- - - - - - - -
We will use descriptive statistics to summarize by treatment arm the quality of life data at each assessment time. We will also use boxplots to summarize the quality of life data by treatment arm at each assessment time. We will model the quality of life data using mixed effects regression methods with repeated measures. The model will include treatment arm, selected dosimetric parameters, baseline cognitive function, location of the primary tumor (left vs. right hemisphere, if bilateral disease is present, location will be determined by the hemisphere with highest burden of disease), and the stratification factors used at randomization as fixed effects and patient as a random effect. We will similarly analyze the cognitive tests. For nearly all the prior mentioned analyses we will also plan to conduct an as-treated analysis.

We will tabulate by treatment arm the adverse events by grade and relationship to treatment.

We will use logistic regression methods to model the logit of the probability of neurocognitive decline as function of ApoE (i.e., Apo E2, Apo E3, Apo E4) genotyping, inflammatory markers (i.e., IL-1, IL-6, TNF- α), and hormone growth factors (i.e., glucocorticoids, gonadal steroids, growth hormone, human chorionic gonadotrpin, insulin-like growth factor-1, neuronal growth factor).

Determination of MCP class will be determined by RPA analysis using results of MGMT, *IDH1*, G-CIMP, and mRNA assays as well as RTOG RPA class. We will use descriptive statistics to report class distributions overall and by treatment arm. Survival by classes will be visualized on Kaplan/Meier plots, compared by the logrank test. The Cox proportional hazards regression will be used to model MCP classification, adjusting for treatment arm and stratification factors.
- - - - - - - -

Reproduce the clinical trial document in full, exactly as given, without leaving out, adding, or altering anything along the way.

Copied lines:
We will use descriptive statistics to summarize by treatment arm the quality of life data at each assessment time. We will also use boxplots to summarize the quality of life data by treatment arm at each assessment time. We will model the quality of life data using mixed effects regression methods with repeated measures. The model will include treatment arm, selected dosimetric parameters, baseline cognitive function, location of the primary tumor (left vs. right hemisphere, if bilateral disease is present, location will be determined by the hemisphere with highest burden of disease), and the stratification factors used at randomization as fixed effects and patient as a random effect. We will similarly analyze the cognitive tests. For nearly all the prior mentioned analyses we will also plan to conduct an as-treated analysis.

We will tabulate by treatment arm the adverse events by grade and relationship to treatment.

We will use logistic regression methods to model the logit of the probability of neurocognitive decline as function of ApoE (i.e., Apo E2, Apo E3, Apo E4) genotyping, inflammatory markers (i.e., IL-1, IL-6, TNF- α), and hormone growth factors (i.e., glucocorticoids, gonadal steroids, growth hormone, human chorionic gonadotrpin, insulin-like growth factor-1, neuronal growth factor).

Determination of MCP class will be determined by RPA analysis using results of MGMT, *IDH1*, G-CIMP, and mRNA assays as well as RTOG RPA class. We will use descriptive statistics to report class distributions overall and by treatment arm. Survival by classes will be visualized on Kaplan/Meier plots, compared by the logrank test. The Cox proportional hazards regression will be used to model MCP classification, adjusting for treatment arm and stratification factors.